Students need to also be prepared to take entrance exams prior to being accepted into a court reporter program. These exams are usually in typing and English. Students should have a firm grasp of the English language before applying to a court reporter program.


3. Completing the Program

The path to a court reporting career is standard in terms of education. Individuals must complete a recognized court reporting program. Where this education is obtained may differ, as court reporting programs are available in a number of institutions. This ranges from community colleges to dedicated court reporter schools. A court reporting program may result in an associate’s degree or professional diploma or certificate, depending on the institution in which the program is located.


Court reporting programs tend to be quite flexible. Many institutions offer a number of online courses and day and evening classes to accommodate today’s busy lifestyles. Some programs, especially those in dedicated court reporter schools and technical schools even offer combination court reporting programs that include online academics with hands-on speed classes taken on-site.


Because court reporting programs are designed to prepare students to achieve state licensure and/or professional certification, they must contain a similar curriculum. Students must be able to achieve a minimum skills standard for machine shorthand which, according to the National Court Reporters Association, is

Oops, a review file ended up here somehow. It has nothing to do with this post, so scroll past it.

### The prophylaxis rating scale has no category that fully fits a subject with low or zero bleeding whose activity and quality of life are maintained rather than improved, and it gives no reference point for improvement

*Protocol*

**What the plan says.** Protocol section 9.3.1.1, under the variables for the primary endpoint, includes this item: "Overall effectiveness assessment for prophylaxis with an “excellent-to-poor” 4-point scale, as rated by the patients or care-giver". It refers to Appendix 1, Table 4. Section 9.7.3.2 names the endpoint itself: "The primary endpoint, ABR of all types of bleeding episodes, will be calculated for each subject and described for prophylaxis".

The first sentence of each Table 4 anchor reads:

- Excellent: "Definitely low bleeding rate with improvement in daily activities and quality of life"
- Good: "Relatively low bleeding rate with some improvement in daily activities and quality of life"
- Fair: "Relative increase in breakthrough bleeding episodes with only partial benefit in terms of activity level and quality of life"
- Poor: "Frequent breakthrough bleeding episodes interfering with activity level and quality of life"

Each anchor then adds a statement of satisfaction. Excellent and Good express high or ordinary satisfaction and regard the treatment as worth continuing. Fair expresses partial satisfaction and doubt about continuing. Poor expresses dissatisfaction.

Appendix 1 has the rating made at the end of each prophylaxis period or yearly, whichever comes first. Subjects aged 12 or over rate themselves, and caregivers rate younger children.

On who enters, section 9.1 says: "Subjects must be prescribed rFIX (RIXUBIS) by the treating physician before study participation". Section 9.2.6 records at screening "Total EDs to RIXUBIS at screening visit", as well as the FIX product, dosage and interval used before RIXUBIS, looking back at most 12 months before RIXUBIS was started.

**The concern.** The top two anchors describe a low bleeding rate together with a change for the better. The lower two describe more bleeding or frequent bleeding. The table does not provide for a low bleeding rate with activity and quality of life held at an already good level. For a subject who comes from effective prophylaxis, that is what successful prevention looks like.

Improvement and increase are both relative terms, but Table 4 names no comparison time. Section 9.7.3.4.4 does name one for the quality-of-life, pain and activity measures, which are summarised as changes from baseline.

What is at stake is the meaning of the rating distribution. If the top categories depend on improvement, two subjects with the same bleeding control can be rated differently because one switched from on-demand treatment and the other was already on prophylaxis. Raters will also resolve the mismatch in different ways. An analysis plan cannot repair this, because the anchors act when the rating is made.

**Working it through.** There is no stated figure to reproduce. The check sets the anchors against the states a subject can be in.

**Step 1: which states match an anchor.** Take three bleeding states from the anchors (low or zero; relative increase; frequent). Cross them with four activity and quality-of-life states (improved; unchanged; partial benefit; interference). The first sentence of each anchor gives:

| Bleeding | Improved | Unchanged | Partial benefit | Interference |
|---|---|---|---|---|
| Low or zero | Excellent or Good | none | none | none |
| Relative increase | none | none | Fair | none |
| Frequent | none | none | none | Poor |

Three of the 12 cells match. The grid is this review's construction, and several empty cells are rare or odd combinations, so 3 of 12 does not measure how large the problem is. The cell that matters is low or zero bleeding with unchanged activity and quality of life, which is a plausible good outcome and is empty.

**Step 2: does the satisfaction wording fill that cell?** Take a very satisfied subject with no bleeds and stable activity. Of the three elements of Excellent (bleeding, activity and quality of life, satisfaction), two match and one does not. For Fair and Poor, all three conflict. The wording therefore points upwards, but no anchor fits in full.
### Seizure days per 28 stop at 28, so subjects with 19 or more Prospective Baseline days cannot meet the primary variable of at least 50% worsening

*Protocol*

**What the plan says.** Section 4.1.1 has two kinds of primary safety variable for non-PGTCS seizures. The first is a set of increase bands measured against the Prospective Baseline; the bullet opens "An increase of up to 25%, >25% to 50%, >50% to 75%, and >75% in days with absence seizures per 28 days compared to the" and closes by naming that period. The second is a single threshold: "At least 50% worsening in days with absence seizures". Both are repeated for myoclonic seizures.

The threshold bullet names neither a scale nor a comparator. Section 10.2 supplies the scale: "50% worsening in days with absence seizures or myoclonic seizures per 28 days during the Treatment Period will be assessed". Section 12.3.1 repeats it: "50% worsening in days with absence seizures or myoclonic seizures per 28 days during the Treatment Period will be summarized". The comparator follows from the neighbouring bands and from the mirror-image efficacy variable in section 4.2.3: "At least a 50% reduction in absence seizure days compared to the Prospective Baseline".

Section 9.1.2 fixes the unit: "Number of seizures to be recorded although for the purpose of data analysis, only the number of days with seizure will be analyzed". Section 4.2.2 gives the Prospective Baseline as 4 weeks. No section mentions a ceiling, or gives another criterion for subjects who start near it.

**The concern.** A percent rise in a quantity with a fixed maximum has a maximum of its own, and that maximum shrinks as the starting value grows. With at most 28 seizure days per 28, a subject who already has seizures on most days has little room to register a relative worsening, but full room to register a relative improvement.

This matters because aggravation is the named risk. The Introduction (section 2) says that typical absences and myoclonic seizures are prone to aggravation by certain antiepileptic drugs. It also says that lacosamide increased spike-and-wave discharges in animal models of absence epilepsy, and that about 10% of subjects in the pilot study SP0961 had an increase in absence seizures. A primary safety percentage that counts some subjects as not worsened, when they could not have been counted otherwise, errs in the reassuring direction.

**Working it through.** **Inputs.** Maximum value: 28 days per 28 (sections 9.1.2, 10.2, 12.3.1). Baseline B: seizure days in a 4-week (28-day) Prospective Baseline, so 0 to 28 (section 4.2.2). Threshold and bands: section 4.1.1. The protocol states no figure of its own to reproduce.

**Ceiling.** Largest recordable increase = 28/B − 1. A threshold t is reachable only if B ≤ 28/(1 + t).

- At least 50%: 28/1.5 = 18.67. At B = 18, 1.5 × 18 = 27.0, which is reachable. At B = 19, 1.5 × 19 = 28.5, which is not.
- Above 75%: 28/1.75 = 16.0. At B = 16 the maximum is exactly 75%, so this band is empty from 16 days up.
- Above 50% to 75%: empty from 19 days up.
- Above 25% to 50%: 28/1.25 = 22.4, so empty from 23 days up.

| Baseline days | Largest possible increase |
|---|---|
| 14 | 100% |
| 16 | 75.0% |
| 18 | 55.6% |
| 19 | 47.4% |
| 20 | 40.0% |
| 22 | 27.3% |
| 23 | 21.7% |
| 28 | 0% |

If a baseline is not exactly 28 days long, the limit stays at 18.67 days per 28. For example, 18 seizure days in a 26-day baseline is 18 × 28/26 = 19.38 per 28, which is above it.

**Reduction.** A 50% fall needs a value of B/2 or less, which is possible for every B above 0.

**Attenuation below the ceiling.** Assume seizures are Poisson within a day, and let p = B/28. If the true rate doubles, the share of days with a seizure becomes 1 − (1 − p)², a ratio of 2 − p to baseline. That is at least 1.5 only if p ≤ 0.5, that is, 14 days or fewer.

• Literary at 180 words per minute
  • Jury charge at 200 words per minute
  • Testimony/Q&A at 225 words per minute


Most court reporting programs deal with shorthand. Most specifically, the mastery of it. A minimum accuracy must be achieved in machine shorthand. This is usually 97 percent accuracy. Most programs also require students to achieve a minimum, average grade in both speed-building classes and coursework.


In addition to teaching students the skills through the use of a stenography machine and often computer-aided real-time technology, court reporting programs are designed to provide a comprehensive education in:

  • English Grammar, Punctuation and Spelling
  • Medical and Legal Terminology
  • Legal Studies
  • Research
  • Transcript Procedures
  • Technology


4.  Meeting Licensing Requirements

Depending on the state in which one practices their court reporting, a state license may be required. Most states that require licensing either have their own court reporting examinations, which consist of both a written examination and a skill test, and many accept the Certified Verbatim Reporter’s examination (CVR) through the National Verbatim Reporters Association or the Registered Professional Reporter (RPR) designation through the National Court Reporters Association in lieu of state exams.

Even states in which no licensing requirements exist, it is common to find many employers seeking the RPR designation, which is the entry-level designation for the National Court Reporters Association.


We here at, know about the shortage of court reporters and how important it is to continue to train those who have an interest in court reporting. The faster you train, the faster you can get going embarking on your new career. Courtrooms are not going anywhere. Why not get certified, get into the courtroom and let your fingers start typing away.